But the majority of readers will, as Trotsky acknowledged, read this book for its unrivalled historical account of 1917. It is a long and detailed book, which seems to have penetrating insights on every page. But it's length shouldn't intimidate - Trotsky's writing is clear, passionate and at times very funny. Take his hilarious thumb nail portraits of the Russian generals who would go on to form the basis of the counter-revolutionary White Terror:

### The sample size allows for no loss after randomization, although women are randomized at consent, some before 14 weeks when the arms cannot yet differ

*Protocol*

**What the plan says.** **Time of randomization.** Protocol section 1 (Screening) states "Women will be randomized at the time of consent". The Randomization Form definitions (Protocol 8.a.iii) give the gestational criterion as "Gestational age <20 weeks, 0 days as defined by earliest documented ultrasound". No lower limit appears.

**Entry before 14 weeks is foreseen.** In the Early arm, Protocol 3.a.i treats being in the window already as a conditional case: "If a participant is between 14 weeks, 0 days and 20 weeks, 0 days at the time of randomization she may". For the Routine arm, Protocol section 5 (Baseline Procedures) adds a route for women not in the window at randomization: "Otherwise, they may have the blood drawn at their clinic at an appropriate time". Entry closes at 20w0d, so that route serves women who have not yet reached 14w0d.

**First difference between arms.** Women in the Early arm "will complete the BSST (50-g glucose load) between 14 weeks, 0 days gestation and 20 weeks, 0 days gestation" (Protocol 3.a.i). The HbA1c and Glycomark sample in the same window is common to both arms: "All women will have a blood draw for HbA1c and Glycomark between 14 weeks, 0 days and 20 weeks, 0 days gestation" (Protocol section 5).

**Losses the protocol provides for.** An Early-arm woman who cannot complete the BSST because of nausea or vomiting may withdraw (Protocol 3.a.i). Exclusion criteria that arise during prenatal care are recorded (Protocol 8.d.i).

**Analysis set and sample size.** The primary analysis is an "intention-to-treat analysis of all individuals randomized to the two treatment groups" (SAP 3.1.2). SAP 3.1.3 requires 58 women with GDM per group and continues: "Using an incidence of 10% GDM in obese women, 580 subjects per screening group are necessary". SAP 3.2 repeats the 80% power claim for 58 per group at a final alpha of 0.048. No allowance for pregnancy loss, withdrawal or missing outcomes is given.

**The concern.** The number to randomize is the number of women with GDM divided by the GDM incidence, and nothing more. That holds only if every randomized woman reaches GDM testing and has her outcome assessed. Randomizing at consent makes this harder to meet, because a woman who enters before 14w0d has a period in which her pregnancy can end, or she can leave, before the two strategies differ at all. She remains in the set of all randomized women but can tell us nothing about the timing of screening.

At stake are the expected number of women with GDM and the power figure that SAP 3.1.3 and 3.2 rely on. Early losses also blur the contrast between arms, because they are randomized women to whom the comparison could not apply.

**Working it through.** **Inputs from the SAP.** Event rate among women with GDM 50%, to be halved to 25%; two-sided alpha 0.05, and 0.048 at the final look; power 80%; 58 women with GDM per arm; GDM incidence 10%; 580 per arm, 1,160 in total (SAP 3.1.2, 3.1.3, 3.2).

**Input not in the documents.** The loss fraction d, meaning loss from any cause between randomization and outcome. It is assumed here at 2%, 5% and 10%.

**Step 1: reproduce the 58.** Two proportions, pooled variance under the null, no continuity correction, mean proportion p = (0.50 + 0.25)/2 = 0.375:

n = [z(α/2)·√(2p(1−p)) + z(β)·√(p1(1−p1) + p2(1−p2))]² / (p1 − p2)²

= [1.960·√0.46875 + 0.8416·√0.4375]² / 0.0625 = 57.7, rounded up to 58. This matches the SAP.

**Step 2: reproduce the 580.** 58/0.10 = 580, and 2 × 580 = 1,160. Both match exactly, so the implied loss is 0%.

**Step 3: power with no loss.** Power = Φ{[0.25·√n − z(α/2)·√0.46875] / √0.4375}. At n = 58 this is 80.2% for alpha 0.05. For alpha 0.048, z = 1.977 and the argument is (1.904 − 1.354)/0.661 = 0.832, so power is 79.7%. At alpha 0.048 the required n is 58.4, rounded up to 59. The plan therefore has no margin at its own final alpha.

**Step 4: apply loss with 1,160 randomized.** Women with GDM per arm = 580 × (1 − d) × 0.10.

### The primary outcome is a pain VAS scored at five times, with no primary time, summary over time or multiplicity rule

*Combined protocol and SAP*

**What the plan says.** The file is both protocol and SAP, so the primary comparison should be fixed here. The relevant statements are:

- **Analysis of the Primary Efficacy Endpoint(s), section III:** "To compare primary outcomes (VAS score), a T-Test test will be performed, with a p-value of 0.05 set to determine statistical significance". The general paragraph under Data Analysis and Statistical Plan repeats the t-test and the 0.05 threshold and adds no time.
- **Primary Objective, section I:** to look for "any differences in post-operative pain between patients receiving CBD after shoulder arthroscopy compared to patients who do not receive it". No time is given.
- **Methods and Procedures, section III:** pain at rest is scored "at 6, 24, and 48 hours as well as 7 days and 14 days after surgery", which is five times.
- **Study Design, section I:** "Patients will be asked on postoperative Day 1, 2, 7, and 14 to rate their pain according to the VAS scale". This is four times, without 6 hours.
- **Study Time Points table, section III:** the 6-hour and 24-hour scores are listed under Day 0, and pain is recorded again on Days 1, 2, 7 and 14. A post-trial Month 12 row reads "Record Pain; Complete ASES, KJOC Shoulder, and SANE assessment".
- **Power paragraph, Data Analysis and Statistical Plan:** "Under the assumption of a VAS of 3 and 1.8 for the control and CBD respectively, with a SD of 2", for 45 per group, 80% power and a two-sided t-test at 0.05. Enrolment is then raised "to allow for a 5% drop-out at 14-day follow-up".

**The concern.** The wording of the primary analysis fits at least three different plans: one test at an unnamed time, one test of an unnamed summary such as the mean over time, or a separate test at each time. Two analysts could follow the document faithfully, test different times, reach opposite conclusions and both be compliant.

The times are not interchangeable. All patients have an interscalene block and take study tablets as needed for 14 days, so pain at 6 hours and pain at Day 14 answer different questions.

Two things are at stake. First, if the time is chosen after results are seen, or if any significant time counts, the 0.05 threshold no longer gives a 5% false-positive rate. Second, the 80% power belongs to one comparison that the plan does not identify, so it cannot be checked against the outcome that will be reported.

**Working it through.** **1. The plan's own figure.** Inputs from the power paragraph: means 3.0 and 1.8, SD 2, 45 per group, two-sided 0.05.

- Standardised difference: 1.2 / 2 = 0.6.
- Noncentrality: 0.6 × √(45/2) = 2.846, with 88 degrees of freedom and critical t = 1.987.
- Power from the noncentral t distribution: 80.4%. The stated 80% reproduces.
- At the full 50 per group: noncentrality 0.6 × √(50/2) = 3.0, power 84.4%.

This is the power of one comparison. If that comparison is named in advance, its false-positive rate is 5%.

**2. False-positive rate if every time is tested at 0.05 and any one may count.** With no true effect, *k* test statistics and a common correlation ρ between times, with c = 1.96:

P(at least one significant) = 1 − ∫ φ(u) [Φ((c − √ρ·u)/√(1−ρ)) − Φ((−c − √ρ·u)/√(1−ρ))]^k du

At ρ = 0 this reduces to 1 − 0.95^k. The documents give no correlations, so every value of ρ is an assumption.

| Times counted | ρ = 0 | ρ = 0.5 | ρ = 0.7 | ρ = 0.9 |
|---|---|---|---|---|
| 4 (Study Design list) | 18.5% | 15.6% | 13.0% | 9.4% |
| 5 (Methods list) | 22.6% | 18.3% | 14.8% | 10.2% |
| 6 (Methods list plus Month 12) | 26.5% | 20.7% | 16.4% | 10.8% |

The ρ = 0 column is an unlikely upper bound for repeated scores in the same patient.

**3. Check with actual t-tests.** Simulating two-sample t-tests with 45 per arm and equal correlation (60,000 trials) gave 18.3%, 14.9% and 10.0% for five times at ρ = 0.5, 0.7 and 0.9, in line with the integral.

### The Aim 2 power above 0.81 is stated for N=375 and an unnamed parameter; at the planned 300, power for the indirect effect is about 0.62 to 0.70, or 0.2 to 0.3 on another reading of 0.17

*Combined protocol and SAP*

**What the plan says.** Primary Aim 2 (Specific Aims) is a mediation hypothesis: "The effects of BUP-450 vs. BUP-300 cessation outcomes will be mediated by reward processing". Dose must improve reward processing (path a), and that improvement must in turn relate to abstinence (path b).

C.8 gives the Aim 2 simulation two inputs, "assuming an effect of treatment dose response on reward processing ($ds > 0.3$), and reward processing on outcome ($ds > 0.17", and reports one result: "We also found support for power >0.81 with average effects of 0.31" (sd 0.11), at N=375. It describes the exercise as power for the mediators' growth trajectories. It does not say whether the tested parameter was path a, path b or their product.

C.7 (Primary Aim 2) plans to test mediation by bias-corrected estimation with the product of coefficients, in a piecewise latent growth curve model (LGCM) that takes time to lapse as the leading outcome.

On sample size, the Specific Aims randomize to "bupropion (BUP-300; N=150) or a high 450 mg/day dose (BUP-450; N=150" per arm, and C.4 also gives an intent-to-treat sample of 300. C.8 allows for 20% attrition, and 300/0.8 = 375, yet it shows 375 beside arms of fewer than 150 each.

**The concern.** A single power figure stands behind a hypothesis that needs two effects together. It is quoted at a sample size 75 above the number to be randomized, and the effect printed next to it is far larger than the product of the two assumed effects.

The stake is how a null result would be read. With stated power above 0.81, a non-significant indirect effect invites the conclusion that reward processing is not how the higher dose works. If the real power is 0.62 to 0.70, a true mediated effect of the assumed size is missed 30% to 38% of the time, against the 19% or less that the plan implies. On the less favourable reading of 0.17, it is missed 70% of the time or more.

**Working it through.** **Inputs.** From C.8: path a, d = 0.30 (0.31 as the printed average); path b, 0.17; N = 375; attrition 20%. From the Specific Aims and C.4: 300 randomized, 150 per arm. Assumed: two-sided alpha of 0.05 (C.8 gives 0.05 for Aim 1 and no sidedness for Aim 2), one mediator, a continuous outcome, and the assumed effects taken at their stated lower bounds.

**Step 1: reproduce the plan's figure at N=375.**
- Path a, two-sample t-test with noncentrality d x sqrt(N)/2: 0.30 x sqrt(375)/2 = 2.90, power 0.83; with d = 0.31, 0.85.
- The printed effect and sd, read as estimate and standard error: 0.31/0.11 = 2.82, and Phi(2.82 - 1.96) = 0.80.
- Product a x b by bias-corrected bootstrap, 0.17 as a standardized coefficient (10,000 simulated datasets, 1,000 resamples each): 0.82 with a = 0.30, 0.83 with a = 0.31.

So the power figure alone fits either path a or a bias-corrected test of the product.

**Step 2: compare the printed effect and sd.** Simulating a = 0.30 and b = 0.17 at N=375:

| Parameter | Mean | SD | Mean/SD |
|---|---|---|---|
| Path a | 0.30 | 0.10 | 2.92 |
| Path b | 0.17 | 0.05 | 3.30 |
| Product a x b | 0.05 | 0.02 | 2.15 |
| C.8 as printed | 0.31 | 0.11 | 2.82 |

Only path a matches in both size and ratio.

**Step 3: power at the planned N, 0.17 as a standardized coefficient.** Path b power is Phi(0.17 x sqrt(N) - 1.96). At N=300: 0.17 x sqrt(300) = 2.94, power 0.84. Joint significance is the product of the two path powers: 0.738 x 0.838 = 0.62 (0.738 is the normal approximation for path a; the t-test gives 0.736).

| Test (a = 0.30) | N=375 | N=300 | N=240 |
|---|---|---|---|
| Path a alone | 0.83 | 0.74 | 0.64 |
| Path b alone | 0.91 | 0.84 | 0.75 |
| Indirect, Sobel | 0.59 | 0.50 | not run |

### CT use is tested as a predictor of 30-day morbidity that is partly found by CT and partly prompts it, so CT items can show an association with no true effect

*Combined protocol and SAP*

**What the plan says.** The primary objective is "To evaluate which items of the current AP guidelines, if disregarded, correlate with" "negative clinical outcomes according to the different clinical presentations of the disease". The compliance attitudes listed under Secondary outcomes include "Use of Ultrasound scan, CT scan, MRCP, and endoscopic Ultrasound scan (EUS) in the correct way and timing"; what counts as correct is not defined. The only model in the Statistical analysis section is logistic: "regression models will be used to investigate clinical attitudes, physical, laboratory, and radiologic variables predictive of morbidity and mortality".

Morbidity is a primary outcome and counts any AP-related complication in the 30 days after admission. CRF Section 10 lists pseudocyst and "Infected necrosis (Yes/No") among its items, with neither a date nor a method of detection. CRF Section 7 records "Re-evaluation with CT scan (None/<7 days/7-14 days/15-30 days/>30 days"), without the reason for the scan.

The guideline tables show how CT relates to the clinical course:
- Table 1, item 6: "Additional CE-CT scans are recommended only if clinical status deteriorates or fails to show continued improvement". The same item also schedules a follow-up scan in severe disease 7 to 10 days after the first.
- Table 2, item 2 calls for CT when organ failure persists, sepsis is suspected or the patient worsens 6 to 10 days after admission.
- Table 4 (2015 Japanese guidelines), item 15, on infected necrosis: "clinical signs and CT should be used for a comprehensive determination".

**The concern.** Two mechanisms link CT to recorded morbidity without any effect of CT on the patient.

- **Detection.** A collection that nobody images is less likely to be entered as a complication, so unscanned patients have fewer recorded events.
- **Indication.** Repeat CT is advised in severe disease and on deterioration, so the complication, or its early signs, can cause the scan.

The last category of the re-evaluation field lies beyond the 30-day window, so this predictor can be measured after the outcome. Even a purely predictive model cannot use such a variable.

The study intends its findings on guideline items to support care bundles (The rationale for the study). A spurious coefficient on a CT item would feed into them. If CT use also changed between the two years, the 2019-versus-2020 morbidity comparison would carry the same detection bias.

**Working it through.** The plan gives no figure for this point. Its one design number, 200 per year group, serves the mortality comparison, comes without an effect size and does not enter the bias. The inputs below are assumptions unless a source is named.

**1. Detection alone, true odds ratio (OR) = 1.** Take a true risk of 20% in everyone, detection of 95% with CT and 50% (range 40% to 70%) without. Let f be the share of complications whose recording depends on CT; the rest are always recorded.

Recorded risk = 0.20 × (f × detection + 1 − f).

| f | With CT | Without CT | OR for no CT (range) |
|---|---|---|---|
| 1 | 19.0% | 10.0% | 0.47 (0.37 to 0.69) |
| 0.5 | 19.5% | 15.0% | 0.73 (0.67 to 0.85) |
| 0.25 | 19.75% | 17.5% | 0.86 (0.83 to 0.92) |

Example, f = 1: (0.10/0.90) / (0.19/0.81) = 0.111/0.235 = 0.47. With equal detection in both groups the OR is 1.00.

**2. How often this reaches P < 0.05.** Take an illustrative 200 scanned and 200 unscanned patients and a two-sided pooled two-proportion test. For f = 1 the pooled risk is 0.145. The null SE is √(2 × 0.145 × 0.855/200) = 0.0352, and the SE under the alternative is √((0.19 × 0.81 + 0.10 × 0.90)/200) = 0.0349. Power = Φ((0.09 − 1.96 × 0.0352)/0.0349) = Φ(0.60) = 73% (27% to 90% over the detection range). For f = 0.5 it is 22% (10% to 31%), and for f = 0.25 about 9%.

An army is always a copy of the society it serves – with this difference, that it gives social relations a concentrated character, carrying both their positive and negative features to an extreme. It is no accident that the war did not create one single distinguished military name in Russia. The high command was sufficiently characterised by one of its own members: “Much adventurism, much ignorance, much egotism, intrigue, careerism, greed, mediocrity and lack of foresight” – writes General Zalessky – “and very little knowledge, talent or desire to risk life, or even comfort and health.” Nikolai Nikolaievich, the first commander-in-chief, was distinguished only by his high stature and august rudeness. General Alexeiev, a grey mediocrity, the oldest military clerk of the army, won out through mere perseverance. Kornilov was a bold young commander whom even his admirers regarded as a bit simple; Kerensky’s War Minister, Verkhovsky, later described him as the lion heart with the brain of a sheep. Brussilov and Admiral Kolchak a little excelled the others in culture, if you will, but in nothing else. Denikin was not without character, but for the rest, a perfectly ordinary army general who had read five or six books. And after these came the Yudeniches, the Dragomirovs the Lukomskies, speaking French or not speaking it, drinking moderately or drinking hard, but amounting to absolutely nothing. First time readers might be surprised that some of the most fascinating chapters are those that deal not with the revolution but with the ruling class that was overthrown - Trotsky showing why their regime was ripe for collapse.